Everything about the caves was surreal. They were amazingly blue and the dense ice was polished smooth, like Mother Nature's stained glass. Don't miss these if you are ever in the area. Get a local to show you the way, it wasn't the most straightforward. Thanks Dan!

Now it's off to the Juneau-Haines ferry where I'll link up with the continental highway system. After a drive thru Canada, I'll arrive in Fairbanks on June 11th to start my ANWR rafting trip! This drive will be the first test of my truckbed camper set up.

Glacier Bay National Park

This adventure in Glacier Bay began with a Facebook post. I needed a partner, as all the kayak rental companies refuse to rent to solo paddlers, I'm sure for risk and liability reasons, and I really didn't want to be on the water by myself anyway. So I solicit for a partner a couple months ago on Facebook and Jason Acuna comes thru. Jason is the kind of guy down for any adventure at any time and was great fun to have along. We are CGA 09 classmates and have had identical Coast Guard careers. We were roommates for 7 weeks during tactical training in Camp Lejeune, NC so I knew we could get along under high stress and in crappy places.

Jason flew up to Juneau from his current post in Hawaii. We left on the Juneau-Gustavus ferry early the following morning on May 28th. That afternoon we picked up our rental tandem kayak, packed our dry bags, and reviewed our route. 

On the 29th we boarded the MV Baranof Wind, the national park shuttle and tour boat, for a drop off at the base of Mt. Wright and the entrance to the East Arm of Glacier Bay.

After a good paddle with a following wind and tide we set up camp in Goose Cove under fair skies.

Our first meal was likely the best - chicken fajitas with home-dried beans and peppers. For the remainder of the week were were on a diet of instant oatmeal, dried fruit, dehydrated vegetables with couscous, and some leftover MREs. 

With a tasty meal in our belly and not another soul in sight, we were in good spirits to finally be out in the wilderness following the intensive planning and logistics that go into a weeklong kayaking expedition. The good weather helped too. Little did we know that it was all about to change, and that we'd be spending a lot more time in the tent...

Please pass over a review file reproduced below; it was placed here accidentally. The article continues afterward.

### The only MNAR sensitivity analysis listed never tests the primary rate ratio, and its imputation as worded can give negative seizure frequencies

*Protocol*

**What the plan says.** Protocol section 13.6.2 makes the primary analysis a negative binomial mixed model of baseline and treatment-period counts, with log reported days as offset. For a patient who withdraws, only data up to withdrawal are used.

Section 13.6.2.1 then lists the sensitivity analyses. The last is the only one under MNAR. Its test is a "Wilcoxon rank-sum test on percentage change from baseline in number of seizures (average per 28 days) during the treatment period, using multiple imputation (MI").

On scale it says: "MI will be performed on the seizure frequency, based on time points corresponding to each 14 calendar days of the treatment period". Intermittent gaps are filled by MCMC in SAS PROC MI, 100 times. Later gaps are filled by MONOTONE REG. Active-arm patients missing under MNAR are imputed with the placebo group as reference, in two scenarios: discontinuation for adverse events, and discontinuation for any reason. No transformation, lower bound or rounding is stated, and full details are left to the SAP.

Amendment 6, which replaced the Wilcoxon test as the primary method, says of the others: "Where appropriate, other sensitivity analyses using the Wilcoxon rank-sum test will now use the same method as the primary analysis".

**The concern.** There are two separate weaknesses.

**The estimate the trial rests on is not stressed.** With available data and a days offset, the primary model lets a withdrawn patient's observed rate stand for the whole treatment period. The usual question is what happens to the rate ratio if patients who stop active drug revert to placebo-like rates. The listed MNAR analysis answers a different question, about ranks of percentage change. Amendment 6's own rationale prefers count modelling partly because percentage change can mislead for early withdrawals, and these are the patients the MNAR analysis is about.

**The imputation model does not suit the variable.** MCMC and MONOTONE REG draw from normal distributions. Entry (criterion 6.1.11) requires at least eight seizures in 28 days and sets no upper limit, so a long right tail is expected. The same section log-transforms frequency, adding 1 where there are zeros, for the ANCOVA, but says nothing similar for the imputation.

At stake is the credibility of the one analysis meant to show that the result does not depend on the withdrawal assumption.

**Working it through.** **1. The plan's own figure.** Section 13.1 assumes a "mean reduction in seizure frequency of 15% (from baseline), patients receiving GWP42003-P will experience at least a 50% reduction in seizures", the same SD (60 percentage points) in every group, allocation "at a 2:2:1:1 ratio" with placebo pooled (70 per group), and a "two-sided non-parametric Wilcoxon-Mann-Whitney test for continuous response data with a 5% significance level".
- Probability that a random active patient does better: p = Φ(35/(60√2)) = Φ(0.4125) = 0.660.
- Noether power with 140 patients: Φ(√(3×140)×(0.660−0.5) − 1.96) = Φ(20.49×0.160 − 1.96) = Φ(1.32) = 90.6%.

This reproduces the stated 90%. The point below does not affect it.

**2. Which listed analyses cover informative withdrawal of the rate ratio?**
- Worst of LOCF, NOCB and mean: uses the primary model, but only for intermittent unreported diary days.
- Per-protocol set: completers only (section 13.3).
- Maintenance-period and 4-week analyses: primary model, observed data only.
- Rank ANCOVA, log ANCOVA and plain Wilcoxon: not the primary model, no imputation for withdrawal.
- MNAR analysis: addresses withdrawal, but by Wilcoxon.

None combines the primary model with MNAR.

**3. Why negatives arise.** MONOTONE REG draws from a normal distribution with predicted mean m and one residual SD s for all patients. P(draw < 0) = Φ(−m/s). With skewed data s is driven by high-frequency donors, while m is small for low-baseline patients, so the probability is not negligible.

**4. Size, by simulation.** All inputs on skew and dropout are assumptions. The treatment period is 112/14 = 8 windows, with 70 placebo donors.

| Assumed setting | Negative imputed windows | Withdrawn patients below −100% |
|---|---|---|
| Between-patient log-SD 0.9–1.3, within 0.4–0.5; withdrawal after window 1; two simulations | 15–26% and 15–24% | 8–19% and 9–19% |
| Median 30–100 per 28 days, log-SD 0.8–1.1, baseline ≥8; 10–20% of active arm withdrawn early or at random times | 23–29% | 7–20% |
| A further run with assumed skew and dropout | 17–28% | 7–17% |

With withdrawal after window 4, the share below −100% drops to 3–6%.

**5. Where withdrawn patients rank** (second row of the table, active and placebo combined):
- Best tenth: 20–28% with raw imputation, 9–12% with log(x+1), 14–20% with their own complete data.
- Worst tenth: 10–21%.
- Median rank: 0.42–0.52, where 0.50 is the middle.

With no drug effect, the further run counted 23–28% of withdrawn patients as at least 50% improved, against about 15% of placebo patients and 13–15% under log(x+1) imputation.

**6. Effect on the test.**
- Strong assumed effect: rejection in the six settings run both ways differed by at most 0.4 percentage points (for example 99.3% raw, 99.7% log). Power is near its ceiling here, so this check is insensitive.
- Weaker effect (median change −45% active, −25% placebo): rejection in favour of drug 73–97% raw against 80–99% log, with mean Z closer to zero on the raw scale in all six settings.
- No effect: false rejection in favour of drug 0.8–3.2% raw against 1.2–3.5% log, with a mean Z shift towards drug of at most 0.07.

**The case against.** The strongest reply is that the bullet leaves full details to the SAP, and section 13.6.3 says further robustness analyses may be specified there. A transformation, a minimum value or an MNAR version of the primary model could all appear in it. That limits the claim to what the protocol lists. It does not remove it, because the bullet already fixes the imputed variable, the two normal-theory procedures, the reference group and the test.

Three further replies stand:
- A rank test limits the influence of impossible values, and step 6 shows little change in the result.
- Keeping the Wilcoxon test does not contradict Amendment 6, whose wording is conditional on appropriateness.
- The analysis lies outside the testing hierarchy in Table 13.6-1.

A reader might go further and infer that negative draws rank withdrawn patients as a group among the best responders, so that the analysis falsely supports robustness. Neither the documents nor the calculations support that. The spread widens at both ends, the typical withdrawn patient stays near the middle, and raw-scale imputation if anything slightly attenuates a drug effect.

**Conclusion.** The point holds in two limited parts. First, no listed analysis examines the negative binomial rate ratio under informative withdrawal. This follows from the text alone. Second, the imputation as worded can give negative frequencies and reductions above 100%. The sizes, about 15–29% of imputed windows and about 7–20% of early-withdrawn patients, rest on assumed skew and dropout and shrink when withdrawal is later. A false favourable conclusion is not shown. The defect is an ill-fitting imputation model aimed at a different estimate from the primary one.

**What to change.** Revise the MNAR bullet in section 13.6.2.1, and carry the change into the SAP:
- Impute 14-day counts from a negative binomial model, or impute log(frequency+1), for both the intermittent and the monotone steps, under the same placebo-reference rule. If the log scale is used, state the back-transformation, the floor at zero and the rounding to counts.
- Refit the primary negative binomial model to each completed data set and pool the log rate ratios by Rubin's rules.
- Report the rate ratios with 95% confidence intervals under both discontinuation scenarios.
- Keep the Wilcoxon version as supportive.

After Goose Cove we paddled to the far end of the East Arm, roughly 30 miles in two days. We wanted to put in most of the effort in the front end of the trip while we were fresh and so we could have a leisurely paddle on the backside. Or so went the original plan. This shot of another party in the Muir Inlet sums up the majority of the weather for the next 5 days. Despite the adversity we kept high spirits. Luckily we had a few moments without rain or clouds to cook dinner on a couple nights and attempt to dry out gear. 

The Muir and Riggs Glaciers reside in the far reaches of the East Arm. They are large and have carved cool fjords, but they are both grounded out now and don't reach the water. We were impressed until we entered McBride Inlet and saw our first tidewater glacier. Here Jason celebrates momentarily in front of Riggs Glacier. He stopped celebrating when the 25mph winds kicked up two foot waves that we had to paddle into to get to our next camp. I was in the front of the kayak and got pretty soaked.

McBride Glacier and Inlet was the most interesting feature on the kayaking portion of our trip. It's receding fast and routinely calved icebergs. We watched as a block about the side of a house fell off. It threw up a decent swell in the inlet (that's why we didn't venture much closer than this photo) and sounds exactly like "white thunder" to use the native phraseology. It echoed off the fjord walls and we'd hear calving all night from the tent. So cool. We enjoyed McBride Inlet so much that we camped for two nights.